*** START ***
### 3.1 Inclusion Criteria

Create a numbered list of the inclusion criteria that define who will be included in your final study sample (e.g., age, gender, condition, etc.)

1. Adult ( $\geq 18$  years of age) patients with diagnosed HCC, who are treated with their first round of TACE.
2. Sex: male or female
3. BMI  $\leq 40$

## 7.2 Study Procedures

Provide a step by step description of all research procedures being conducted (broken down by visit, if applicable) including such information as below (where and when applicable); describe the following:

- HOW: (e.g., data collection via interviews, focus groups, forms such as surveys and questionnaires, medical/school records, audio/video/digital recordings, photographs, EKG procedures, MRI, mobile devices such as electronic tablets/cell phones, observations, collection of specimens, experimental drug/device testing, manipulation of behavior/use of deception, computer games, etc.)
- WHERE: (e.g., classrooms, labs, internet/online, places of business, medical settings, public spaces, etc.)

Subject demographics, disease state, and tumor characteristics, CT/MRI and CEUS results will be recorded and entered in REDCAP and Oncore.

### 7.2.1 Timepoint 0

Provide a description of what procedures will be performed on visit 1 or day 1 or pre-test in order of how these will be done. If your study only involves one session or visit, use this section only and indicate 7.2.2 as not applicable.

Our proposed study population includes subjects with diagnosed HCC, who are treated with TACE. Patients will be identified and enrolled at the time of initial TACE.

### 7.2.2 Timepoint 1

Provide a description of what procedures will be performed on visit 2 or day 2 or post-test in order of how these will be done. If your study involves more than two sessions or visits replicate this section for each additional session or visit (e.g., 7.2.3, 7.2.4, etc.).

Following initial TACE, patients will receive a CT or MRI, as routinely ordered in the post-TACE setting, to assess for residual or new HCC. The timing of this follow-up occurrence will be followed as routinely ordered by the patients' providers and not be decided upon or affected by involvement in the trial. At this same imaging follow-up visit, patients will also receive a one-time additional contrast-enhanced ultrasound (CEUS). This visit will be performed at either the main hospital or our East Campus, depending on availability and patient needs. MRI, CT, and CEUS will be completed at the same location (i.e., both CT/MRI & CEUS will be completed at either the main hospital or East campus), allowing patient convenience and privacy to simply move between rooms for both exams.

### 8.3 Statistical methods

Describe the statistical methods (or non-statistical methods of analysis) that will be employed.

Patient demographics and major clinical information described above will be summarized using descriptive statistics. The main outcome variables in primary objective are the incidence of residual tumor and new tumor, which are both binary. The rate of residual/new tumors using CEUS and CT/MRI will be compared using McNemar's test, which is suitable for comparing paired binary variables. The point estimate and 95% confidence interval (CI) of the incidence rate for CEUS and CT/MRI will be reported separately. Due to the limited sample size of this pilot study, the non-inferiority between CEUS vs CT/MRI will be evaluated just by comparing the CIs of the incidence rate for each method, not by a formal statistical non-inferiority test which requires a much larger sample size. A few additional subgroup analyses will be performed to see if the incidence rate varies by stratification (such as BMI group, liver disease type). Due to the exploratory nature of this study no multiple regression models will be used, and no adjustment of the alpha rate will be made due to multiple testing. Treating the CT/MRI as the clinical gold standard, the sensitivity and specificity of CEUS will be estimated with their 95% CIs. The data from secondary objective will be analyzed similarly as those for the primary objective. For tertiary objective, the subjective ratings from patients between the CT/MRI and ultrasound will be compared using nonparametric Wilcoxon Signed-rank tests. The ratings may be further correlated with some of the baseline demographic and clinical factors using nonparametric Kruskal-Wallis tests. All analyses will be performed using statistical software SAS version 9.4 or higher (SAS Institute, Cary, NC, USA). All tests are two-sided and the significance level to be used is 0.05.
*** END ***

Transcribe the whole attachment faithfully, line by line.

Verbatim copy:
### 3.1 Inclusion Criteria

Create a numbered list of the inclusion criteria that define who will be included in your final study sample (e.g., age, gender, condition, etc.)

1. Adult ( $\geq 18$  years of age) patients with diagnosed HCC, who are treated with their first round of TACE.
2. Sex: male or female
3. BMI  $\leq 40$

## 7.2 Study Procedures

Provide a step by step description of all research procedures being conducted (broken down by visit, if applicable) including such information as below (where and when applicable); describe the following:

- HOW: (e.g., data collection via interviews, focus groups, forms such as surveys and questionnaires, medical/school records, audio/video/digital recordings, photographs, EKG procedures, MRI, mobile devices such as electronic tablets/cell phones, observations, collection of specimens, experimental drug/device testing, manipulation of behavior/use of deception, computer games, etc.)
- WHERE: (e.g., classrooms, labs, internet/online, places of business, medical settings, public spaces, etc.)

Subject demographics, disease state, and tumor characteristics, CT/MRI and CEUS results will be recorded and entered in REDCAP and Oncore.

### 7.2.1 Timepoint 0

Provide a description of what procedures will be performed on visit 1 or day 1 or pre-test in order of how these will be done. If your study only involves one session or visit, use this section only and indicate 7.2.2 as not applicable.

Our proposed study population includes subjects with diagnosed HCC, who are treated with TACE. Patients will be identified and enrolled at the time of initial TACE.

### 7.2.2 Timepoint 1

Provide a description of what procedures will be performed on visit 2 or day 2 or post-test in order of how these will be done. If your study involves more than two sessions or visits replicate this section for each additional session or visit (e.g., 7.2.3, 7.2.4, etc.).

Following initial TACE, patients will receive a CT or MRI, as routinely ordered in the post-TACE setting, to assess for residual or new HCC. The timing of this follow-up occurrence will be followed as routinely ordered by the patients' providers and not be decided upon or affected by involvement in the trial. At this same imaging follow-up visit, patients will also receive a one-time additional contrast-enhanced ultrasound (CEUS). This visit will be performed at either the main hospital or our East Campus, depending on availability and patient needs. MRI, CT, and CEUS will be completed at the same location (i.e., both CT/MRI & CEUS will be completed at either the main hospital or East campus), allowing patient convenience and privacy to simply move between rooms for both exams.

### 8.3 Statistical methods

Describe the statistical methods (or non-statistical methods of analysis) that will be employed.

Patient demographics and major clinical information described above will be summarized using descriptive statistics. The main outcome variables in primary objective are the incidence of residual tumor and new tumor, which are both binary. The rate of residual/new tumors using CEUS and CT/MRI will be compared using McNemar's test, which is suitable for comparing paired binary variables. The point estimate and 95% confidence interval (CI) of the incidence rate for CEUS and CT/MRI will be reported separately. Due to the limited sample size of this pilot study, the non-inferiority between CEUS vs CT/MRI will be evaluated just by comparing the CIs of the incidence rate for each method, not by a formal statistical non-inferiority test which requires a much larger sample size. A few additional subgroup analyses will be performed to see if the incidence rate varies by stratification (such as BMI group, liver disease type). Due to the exploratory nature of this study no multiple regression models will be used, and no adjustment of the alpha rate will be made due to multiple testing. Treating the CT/MRI as the clinical gold standard, the sensitivity and specificity of CEUS will be estimated with their 95% CIs. The data from secondary objective will be analyzed similarly as those for the primary objective. For tertiary objective, the subjective ratings from patients between the CT/MRI and ultrasound will be compared using nonparametric Wilcoxon Signed-rank tests. The ratings may be further correlated with some of the baseline demographic and clinical factors using nonparametric Kruskal-Wallis tests. All analyses will be performed using statistical software SAS version 9.4 or higher (SAS Institute, Cary, NC, USA). All tests are two-sided and the significance level to be used is 0.05.